Another glorious autumn day has dawned in our hills, with an errant breeze blowing down a few leaves and scattering them about lawns and elsewhere. Here in our Clay County hills, we have had only a light sprinkling of frost. Nights are becoming cooler and days are shorter. The seasons are changing, slowly but inexorably. We need to take advantage of these lovely autumn days, for all too soon, cold weather will come and winter will descend upon us.
These golden October days reminds me of the long ago times when Daddy would take us on our fall camping trips. We loved the spring season and our trips to Williams River, but this time of year we journeyed to Hickory Knob. This was a secluded place in Clay County, but familiar to Daddy’s family. His Uncle Homer Mullins lived there, and his mother (my grandmother, Ellen Mullins O’Dell) came from there.
I remember Grandpa Andy O’Dell telling about the place there called “Barrenshea” and I was always fascinated with that name. I tried to research the meaning of it, but had no luck with it. It always made me think of a female bear that couldn’t have cubs!
Grandma was the one who told us about “Ha’nted Lick.” She said that sometimes you could hear people talking while they were coming around the hill, but no one ever appeared. Most local people felt that the place was haunted.
Barrenshea, Hickory Knob and Ha’nted Lick were all in the same area, and people had an eerie feeling about Ha’nted Lick. Evidently, it was a salt lick, and deer came for miles to use it. It did make a gurgling sound, which could be described as “other worldly.” One year when we camped at Hickory Knob (Daddy said we camped at Alfred’s Fork), we decided to explore this place. Mom was with us this trip, and we had three 4-wheelers with us. One of the boys transported Mom, as we set out to see this haunted place.
It was sunny and warm, and we found just a scenic place. There was a water hole, surrounded by hundreds of deer tracks, and it was far from scary. The kids climbed trees, swung on grapevines, and generally had a good time. We had left a pot of soup simmering on the campfire, and came back to the camp, hungry and satisfied with our trip.
It did happen to be Halloween, however, and as nightfall came and we were sitting around the campfire, we started telling scary tales. It grew darker, and the stories got scarier, when we heard something coming through the leaves. Tramp, tramp, the footsteps came nearer. Just as we were ready to grab each other and scream, “Little” Andy Adkins revealed himself. I still remember how scared we were. I learned one thing, however — don’t tell scary Halloween stories when you are that close to Ha’nted Lick!
I keep thinking of how we prepared for our camping trip. At one time Daddy had a one-ton truck, and we piled quilts, blankets, cooking utensils and food into boxes and crates. Mom had an old iron Dutch oven that she used to make biscuits, an iron skillet to cook bacon and fried potatoes, and we took food from the cellar. Daddy would toss in a bale of hay to use under our tent floor, and sometimes he would use hemlock bows to pad under our tent.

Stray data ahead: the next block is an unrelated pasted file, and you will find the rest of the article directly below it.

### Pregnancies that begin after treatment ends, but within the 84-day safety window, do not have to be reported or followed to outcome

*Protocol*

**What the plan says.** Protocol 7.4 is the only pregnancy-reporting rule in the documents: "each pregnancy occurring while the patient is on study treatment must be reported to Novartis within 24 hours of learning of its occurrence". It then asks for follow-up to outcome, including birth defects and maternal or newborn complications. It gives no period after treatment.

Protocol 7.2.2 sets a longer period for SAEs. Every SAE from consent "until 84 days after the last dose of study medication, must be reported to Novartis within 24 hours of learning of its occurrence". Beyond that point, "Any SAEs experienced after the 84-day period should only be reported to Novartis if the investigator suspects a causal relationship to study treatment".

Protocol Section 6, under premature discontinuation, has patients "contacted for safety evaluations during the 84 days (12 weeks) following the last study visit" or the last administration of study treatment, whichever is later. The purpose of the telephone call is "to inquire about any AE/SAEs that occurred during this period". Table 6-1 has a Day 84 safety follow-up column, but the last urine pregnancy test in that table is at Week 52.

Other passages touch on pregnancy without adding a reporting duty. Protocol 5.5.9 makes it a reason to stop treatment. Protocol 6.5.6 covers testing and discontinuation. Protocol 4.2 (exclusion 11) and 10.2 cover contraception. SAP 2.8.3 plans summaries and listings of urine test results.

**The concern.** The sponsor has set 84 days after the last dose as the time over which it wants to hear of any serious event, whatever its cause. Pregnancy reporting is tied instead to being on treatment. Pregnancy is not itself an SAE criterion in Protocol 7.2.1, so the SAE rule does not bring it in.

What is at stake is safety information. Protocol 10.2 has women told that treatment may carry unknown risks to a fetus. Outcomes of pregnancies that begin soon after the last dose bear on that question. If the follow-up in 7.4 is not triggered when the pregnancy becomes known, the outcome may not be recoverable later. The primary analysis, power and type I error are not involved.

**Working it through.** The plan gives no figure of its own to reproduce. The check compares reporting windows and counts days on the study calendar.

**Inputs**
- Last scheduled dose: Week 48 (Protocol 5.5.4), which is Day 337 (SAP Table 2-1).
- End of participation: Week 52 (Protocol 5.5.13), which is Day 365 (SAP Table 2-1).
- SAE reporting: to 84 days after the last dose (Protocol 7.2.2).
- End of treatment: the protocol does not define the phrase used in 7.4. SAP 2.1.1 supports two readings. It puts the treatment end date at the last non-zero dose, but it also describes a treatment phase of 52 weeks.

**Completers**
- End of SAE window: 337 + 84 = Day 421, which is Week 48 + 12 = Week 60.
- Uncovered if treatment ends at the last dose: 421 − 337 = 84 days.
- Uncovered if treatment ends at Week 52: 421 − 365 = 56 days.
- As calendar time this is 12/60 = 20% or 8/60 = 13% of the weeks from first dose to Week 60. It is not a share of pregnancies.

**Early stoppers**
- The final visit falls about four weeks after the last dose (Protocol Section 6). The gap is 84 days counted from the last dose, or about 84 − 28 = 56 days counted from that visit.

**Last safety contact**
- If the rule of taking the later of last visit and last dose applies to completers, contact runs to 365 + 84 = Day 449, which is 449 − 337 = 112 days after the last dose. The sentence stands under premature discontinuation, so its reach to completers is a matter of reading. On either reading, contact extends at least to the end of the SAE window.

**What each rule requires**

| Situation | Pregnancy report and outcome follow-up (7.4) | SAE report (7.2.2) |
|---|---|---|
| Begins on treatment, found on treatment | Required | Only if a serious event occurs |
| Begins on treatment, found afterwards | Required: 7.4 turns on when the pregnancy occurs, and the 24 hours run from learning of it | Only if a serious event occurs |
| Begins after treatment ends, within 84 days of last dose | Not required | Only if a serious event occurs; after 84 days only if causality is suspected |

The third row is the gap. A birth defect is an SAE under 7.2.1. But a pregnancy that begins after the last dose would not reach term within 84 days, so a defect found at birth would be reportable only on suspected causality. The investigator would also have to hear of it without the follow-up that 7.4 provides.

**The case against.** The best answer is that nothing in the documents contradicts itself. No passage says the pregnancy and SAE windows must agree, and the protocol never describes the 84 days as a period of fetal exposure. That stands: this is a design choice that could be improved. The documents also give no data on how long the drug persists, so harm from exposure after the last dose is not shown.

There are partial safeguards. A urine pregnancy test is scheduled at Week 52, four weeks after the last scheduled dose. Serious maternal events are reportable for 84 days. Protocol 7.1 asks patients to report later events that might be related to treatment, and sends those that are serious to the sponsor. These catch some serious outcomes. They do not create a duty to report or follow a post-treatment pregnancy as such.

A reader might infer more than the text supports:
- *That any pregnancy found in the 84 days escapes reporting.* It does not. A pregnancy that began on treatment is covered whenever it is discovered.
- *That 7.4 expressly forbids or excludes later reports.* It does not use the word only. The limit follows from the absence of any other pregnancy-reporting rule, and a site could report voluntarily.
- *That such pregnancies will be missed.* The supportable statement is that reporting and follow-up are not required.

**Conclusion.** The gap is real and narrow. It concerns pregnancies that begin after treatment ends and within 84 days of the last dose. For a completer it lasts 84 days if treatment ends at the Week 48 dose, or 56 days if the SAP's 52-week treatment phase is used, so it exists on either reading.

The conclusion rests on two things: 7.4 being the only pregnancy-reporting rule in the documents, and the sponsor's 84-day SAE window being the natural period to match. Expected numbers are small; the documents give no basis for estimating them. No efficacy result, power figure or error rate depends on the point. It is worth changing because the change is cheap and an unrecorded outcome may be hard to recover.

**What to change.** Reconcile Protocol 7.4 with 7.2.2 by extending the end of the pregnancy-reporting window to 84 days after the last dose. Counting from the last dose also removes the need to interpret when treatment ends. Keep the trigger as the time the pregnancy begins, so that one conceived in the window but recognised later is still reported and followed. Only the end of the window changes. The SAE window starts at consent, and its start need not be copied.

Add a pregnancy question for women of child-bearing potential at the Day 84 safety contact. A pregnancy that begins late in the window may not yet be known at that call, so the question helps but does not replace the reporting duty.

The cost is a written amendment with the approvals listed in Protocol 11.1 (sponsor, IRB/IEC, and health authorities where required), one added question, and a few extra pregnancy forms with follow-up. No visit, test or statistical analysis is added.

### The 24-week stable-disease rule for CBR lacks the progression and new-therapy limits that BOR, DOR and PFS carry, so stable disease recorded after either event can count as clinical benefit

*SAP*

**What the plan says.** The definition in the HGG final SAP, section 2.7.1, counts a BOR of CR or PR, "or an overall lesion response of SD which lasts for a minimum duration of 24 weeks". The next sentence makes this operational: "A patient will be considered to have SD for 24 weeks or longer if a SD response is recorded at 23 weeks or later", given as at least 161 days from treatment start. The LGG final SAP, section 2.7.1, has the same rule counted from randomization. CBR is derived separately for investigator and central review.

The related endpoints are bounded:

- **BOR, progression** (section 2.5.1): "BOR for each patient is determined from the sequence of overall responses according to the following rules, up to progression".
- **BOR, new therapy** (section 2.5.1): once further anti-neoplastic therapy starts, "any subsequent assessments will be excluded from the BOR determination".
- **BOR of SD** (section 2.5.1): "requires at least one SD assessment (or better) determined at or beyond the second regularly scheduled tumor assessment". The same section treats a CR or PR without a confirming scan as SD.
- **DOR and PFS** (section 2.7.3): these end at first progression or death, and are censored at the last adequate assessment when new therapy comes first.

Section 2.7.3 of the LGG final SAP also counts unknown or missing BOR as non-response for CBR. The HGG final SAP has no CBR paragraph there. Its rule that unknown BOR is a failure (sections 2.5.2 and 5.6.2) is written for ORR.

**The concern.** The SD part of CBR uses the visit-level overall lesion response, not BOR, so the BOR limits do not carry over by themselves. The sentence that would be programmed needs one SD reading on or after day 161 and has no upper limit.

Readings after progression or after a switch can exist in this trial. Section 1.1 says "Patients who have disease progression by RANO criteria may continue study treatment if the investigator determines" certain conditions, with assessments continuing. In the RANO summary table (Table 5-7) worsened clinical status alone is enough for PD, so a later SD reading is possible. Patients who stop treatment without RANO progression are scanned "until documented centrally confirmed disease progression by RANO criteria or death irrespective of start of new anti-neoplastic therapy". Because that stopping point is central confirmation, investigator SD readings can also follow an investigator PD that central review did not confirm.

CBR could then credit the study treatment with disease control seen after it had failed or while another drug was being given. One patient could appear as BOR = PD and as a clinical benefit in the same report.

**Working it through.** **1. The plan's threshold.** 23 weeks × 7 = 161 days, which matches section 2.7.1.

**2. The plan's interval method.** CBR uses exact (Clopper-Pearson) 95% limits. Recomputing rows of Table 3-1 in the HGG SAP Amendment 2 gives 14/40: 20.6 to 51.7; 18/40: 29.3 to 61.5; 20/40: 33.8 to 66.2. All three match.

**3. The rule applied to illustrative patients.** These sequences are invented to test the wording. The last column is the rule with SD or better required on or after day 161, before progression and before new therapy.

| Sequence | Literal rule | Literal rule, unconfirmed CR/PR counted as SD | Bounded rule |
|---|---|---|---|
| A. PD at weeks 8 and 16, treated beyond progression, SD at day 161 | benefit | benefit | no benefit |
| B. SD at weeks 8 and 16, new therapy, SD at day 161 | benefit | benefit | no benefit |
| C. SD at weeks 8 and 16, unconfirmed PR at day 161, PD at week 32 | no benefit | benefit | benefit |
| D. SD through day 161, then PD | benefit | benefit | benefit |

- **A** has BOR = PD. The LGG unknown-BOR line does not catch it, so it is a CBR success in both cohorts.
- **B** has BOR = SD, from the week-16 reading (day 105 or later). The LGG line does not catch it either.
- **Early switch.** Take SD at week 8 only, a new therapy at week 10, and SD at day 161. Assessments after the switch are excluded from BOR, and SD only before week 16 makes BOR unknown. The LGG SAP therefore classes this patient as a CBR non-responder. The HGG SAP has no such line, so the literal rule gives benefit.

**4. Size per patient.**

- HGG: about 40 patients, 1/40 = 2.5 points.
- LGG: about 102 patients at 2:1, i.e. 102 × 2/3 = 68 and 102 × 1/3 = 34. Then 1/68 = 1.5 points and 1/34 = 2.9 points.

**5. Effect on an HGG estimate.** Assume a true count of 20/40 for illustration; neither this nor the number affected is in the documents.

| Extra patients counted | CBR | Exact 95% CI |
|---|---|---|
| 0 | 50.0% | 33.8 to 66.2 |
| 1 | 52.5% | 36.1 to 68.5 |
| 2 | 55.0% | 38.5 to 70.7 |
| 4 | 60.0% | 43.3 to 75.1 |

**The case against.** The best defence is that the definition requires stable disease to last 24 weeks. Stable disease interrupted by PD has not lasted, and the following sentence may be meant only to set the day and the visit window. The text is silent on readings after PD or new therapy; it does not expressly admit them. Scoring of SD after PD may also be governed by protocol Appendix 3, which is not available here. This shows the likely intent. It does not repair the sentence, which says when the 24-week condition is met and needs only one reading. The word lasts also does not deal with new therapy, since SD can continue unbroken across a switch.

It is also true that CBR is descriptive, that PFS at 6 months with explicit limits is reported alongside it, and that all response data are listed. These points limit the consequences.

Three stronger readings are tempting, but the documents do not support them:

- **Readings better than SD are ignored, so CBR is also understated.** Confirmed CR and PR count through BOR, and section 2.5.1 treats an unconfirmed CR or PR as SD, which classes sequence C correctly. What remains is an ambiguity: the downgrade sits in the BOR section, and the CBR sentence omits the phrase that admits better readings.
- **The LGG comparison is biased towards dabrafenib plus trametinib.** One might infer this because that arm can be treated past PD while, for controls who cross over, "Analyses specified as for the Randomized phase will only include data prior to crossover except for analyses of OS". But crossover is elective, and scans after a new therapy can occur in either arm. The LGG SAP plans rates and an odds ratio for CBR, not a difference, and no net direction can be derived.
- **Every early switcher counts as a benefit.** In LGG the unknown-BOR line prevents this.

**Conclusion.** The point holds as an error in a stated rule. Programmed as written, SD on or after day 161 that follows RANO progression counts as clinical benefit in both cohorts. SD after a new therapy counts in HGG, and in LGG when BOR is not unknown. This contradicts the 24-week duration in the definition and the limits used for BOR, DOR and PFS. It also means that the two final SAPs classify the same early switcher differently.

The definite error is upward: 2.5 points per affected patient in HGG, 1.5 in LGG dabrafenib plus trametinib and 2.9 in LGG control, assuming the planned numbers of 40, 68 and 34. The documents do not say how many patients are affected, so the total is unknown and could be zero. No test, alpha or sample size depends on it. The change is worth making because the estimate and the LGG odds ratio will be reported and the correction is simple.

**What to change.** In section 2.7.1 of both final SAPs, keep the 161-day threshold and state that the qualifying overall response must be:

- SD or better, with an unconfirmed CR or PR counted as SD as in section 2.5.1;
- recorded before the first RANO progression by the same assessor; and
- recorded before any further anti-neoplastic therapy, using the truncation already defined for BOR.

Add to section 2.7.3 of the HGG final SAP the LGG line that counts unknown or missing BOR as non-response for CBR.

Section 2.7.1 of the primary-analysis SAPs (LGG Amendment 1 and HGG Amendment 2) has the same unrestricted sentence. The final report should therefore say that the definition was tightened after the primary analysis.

The creek that led to Hickory Knob was rough and rocky, and had several creek crossings in place of bridges. We would motor through the water, dodging the bigger rocks that were scattered all over the creek bed. Sometimes the water would come up almost to the fenders, but we plowed through anyway. No wonder it was isolated, and at that time, the only people who lived up there were Uncle Homer and Aunt Bertha. Their house was just above where we camped, and he would come down to visit us while we were there.
They were raising a young grandson, and I fell in love with him in short order. We had such fun playing in the clear, cold creek, and climbing the immense rocks that lined its banks. Wild teaberries grew all over those rocks, and we would pick and eat all we wanted. He would climb the tall trees and drop wild grapes into my lap. He was a handsome young boy, and we spent many happy days there. It may be strange, but we never realize how good life is to us until it’s all over. How many times do we hear people say, “Oh, I wish I could do it over!”
I wonder if we would do it differently, or make the same mistakes we made the first time. I’m sure that if we could remember, we would certainly live a different life! I have to remind myself frequently that the past is gone and cannot be changed. The future is not here yet and we have no idea what it will bring. Today is all we have, and we need to make the most of it. I am happy for another October day, and for the rain it is bringing.
Thinking back to our camping trips, I loved to smell the hemlock, and when the sun shone on the tent, it had a unique odor of warm canvas and tar patching. It was a secure and comforting odor, and we knew we were safe from the elements. We always pitched the big tent beside a huge beech tree, where the creek ran cold and clear. There was the perfume of autumn — mingled dry leaves and rich soil, mountain laurel and pine needles. I have never smelled that sweet scent anywhere else.
The last time I was in that area, all that was left of Uncle Homer’s house was a pile of rocks where the cellar once was. It didn’t look the same. The old beech tree is gone where we once camped, and underbrush has taken over the bottom. The rhododendron bushes still line the hills, and the deer make their beds in the tangled thickets. It has changed, though, with timbering and other work that has been done there.
Of course, Uncle Homer and Aunt Bertha have been gone for years, and most of their family is gone too. Mom and Daddy has gone on before us, and the young grandson that Uncle Homer was raising now lies in a cemetery high on the hill near the old home place that he dearly loved. He was one of the young men who went to Korea and never returned home. My heart still hurts.